Baking Bread – A Recipe for White Bread
Fresh bread is one of the simple joys of living: the appetising smell of it baking, then with the loaf fresh out of the oven, the temptation of tearing a hunk off the loaf before it has even had time to cool down. Riding home in the car from a bakery, or even a supermarket, with a warm, new loaf in a brown paper bag, you have to have an iron will to get home with that loaf intact, especially with children in the car with you too.
Baking bread at home can be fun, if you are not under pressure. It is a task that children can help with, kneading alongside you. When you are forming the loaves you can section off some dough for them to make their own sculpturally shaped rolls, which they can take to school proudly in their lunch boxes the next day. Then you get to fill your house with the scent of baking bread, making it feel warm and welcoming on even the most dismal winter day.
Breadmaking machines, of the sort that you feed it the ingredients then it spits out a ready baked loaf a few hours later are a boon to those with no time to bake for themselves – you get the pleasures of waking up to the aroma of bread wafting through the house, without any of the labour to produce it. If you have time though, making bread is not hard. It can be a relaxing, meditative experience. As your hands rhythmically knead the dough, you can let your mind wander and feel the link with all the men and women who have gone about this daily task over the centuries.
If you have never tried making bread before, try this simple recipe for a plain white loaf first. Nothing fancy, just plain, delicious white bread with far more chew and texture than shop bread could ever have.
White Bread Recipe
1kg/2.2lbs white bread flour
15g/4 ½ teaspoons instant yeast
1 tablespoon salt
about 700ml/ not quite 3 cups water
You need a large mixing bowl or you can heap the flour onto a clean surface and make a well for the water. I use a bowl and mix the flour and salt, make a well for the yeast, then pour the water in, gradually stirring with a knife. Once it has come together into dough, tip it out onto a floured surface and knead for 10 minutes, sprinkling on more flour as you go, when it gets too sticky.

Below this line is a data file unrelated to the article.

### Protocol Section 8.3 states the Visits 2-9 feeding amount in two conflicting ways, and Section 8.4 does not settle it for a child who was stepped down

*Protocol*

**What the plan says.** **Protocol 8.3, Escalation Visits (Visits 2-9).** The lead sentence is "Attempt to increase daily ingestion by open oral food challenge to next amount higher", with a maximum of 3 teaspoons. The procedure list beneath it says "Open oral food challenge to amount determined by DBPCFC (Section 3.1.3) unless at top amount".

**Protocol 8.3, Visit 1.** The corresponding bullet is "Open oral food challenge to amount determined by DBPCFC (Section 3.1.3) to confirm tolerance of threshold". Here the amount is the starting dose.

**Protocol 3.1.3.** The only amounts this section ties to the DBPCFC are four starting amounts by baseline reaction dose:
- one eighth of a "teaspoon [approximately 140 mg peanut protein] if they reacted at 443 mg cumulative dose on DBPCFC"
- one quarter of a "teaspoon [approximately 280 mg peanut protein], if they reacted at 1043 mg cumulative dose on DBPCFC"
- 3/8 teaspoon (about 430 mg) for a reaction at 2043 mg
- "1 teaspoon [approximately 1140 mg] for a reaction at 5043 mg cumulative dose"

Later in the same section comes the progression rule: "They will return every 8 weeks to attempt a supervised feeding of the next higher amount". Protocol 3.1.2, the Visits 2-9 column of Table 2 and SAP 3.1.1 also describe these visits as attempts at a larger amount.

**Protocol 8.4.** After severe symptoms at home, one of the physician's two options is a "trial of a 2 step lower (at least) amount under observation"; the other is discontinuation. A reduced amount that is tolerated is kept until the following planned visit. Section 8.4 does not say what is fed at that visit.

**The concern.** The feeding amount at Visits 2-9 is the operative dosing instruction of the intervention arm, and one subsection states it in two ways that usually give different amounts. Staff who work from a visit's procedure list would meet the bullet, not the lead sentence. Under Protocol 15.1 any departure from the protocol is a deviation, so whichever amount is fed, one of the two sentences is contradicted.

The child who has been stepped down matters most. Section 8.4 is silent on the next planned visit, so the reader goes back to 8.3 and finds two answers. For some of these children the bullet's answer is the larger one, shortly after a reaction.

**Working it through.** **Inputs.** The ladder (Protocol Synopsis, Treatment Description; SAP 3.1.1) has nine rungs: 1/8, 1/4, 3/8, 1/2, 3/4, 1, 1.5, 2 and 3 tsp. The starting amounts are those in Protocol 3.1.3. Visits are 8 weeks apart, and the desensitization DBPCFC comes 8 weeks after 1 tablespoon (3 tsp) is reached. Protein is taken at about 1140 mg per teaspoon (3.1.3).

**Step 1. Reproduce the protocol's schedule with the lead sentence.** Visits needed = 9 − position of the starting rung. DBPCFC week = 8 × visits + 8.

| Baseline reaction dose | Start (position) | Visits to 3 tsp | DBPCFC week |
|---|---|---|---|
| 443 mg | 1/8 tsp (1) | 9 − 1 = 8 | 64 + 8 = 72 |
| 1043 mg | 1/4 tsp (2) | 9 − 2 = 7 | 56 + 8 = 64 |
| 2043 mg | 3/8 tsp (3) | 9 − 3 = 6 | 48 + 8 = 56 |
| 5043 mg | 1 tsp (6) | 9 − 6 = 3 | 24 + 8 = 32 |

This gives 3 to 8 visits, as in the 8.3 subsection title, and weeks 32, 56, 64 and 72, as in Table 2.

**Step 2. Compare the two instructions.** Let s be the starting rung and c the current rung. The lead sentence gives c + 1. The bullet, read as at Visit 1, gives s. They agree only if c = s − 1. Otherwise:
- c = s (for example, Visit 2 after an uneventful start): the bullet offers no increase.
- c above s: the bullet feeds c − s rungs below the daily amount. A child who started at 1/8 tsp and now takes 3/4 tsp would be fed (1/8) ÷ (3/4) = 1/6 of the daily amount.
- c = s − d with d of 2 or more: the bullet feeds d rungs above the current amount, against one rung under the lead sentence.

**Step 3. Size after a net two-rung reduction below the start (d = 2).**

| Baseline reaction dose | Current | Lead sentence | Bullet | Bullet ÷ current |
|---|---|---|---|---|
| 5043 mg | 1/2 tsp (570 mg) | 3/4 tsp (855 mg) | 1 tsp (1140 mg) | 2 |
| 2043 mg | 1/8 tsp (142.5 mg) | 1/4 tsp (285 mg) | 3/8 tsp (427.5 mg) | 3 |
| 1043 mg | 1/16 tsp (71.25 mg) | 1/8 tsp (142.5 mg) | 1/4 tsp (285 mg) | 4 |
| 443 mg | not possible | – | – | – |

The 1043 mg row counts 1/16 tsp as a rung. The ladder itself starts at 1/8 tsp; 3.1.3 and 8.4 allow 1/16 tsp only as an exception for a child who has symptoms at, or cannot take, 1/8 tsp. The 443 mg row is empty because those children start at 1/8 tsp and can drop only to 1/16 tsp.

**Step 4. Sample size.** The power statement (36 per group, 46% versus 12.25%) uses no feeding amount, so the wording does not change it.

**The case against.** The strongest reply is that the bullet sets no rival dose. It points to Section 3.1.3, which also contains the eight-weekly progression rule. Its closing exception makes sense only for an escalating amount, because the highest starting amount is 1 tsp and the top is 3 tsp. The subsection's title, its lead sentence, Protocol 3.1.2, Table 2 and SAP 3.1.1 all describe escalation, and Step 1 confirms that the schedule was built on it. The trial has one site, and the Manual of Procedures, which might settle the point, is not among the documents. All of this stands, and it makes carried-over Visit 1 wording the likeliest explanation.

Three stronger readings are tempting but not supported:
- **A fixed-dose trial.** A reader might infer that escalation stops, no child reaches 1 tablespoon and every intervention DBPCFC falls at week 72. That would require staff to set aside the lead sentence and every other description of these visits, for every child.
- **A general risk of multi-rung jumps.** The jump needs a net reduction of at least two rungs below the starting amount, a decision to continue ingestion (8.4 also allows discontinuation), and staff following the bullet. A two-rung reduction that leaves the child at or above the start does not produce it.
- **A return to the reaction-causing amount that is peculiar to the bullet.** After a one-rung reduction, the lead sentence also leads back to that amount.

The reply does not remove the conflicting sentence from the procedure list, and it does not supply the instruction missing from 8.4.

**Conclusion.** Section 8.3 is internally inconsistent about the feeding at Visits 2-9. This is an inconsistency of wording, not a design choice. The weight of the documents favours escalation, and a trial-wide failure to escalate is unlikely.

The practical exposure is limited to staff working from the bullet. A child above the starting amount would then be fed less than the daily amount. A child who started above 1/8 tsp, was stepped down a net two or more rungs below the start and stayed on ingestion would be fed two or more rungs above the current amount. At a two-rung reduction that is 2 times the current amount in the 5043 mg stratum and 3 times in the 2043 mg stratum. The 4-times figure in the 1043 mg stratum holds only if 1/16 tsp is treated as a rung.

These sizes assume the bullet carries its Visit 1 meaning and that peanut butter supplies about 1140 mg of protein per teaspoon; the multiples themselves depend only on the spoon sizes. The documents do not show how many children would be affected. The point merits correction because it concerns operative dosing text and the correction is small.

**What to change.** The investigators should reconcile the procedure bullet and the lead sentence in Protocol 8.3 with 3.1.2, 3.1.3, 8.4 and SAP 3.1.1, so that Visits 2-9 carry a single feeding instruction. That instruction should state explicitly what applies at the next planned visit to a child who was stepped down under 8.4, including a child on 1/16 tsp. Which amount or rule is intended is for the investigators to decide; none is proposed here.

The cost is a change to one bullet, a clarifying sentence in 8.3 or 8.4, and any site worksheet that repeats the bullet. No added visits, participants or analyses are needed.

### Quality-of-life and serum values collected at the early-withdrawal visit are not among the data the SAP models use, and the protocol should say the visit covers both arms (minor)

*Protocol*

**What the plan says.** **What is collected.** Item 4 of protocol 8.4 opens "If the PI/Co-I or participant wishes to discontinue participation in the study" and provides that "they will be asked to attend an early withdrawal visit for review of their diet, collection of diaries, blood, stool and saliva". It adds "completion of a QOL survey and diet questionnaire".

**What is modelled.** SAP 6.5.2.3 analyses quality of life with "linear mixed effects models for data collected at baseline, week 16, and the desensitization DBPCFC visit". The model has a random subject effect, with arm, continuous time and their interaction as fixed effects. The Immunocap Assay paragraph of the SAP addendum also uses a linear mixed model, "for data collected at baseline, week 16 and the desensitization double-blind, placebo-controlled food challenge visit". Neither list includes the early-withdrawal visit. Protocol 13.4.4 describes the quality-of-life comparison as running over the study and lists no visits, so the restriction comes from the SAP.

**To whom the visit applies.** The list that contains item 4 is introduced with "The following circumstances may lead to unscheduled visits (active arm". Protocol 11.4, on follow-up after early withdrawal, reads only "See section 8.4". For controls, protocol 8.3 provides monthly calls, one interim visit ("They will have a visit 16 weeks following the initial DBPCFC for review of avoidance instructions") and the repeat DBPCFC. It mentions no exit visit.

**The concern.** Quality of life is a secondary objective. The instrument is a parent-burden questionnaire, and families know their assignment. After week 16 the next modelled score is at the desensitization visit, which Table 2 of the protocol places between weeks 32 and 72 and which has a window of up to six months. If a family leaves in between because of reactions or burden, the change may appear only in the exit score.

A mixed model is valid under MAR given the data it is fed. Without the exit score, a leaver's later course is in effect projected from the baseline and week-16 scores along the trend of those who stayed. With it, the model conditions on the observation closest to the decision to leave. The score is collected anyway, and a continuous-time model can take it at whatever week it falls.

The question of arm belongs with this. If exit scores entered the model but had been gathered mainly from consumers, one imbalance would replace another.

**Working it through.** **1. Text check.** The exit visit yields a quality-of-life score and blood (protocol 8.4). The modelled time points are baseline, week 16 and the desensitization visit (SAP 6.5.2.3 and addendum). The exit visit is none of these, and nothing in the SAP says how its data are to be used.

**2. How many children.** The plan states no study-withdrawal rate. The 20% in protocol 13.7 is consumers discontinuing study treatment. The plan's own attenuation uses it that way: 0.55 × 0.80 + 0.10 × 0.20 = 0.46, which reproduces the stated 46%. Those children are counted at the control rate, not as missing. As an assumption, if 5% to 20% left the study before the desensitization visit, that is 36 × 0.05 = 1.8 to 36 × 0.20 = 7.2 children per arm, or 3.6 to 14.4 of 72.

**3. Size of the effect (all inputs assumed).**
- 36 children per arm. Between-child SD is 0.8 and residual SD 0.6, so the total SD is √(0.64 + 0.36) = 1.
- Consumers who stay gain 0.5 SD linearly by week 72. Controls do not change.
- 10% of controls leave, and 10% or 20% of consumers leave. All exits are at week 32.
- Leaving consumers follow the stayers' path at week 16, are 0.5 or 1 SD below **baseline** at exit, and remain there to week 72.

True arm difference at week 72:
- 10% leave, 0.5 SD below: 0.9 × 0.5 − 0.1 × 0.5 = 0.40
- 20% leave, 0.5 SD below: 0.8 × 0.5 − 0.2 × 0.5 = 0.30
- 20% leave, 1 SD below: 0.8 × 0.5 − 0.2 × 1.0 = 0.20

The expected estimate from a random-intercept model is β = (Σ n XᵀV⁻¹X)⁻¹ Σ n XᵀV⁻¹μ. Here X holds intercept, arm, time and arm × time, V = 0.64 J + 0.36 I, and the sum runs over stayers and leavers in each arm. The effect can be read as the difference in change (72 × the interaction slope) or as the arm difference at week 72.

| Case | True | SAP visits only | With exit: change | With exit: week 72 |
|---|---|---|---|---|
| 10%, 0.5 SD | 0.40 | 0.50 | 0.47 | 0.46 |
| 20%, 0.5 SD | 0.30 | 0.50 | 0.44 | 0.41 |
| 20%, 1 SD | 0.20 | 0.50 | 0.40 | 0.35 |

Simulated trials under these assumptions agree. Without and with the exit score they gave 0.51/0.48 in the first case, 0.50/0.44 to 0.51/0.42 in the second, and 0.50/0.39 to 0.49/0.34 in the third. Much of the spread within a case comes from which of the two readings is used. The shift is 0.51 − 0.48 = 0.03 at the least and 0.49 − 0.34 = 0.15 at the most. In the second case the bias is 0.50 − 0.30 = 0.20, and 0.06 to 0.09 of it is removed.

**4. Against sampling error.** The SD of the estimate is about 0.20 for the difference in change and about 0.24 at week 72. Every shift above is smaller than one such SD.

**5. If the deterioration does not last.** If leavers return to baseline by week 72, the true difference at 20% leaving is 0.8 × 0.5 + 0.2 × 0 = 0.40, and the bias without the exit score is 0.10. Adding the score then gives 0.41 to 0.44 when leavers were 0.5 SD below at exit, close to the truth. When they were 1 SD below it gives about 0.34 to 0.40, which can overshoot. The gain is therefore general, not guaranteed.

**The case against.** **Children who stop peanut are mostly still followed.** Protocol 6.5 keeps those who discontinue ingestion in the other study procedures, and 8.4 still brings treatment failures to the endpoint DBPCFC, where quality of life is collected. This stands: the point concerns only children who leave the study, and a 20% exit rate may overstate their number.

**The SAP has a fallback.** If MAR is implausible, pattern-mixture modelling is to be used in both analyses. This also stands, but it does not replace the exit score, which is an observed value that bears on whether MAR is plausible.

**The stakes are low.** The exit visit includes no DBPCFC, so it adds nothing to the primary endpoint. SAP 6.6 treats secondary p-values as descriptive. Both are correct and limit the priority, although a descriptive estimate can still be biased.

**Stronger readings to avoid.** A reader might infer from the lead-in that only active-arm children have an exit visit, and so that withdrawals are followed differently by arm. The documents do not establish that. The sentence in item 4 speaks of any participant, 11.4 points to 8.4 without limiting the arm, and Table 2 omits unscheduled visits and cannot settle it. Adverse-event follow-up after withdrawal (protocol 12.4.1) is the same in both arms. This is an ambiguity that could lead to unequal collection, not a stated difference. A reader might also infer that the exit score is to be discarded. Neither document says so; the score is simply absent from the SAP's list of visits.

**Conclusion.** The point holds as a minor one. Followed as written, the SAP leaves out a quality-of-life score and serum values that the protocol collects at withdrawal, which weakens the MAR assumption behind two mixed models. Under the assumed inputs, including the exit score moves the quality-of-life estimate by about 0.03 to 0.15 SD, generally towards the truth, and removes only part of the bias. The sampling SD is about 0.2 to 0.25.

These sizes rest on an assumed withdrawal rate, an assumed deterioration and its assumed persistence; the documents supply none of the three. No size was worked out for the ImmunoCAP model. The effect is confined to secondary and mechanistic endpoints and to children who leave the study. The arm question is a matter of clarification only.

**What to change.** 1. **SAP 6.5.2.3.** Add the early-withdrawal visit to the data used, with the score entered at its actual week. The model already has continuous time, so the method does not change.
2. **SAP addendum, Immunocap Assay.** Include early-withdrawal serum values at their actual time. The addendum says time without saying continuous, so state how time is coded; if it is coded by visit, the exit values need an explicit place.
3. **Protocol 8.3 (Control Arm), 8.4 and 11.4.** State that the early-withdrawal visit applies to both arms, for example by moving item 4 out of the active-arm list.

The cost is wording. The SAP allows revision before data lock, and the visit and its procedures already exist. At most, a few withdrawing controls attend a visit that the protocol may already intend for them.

Knead by holding the dough with one hand and stretching it away with the heel of the other, fold it back on itself and repeat. It will start off sticky and lumpy and gradually become smooth. After 10 minutes it should feel springy and rise up again if you dent it with your finger. Put it in the bowl again, cover with a plastic bag or clean cloth and leave in a warm place away from draughts for an hour and a half, till it has doubled in size. If you are in the depths of winter and no warm places are available, it will still rise, just taking longer. Go by the doubling in size rather than the length of time it takes.
Knock the dough down – squashing all the air out of it again – then shape it into two loaves, which can be round, long, plaited or sculptural! Put the loaves onto a floured or lightly oiled baking tray. Leave to rise again for 3/4 of an hour, again covering with a plastic bag or cloth, then bake at 200C/400F for 30 minutes. (If the kids make small rolls they’ll be done sooner, check after 15 minutes). The bread is done when it sounds hollow as you knock on the bottom of the loaf.
The great thing about bread is that it’ll be edible even if you over-bake it, just crustier. My only failure with this recipe was the first time I made it. I made one huge loaf with this quantity and the centre was a bit underdone, but even then we could eat the rest of it.
Cool your loaves on a wire rack and try not to scoff the lot while it is still warm…
Once you’ve had a few tries with this recipe, and convinced yourself you can bake, it is no great leap to try out other yeast breads. The process is the same for most of them. The only danger is that once you start baking your own bread, your family won’t let you stop!
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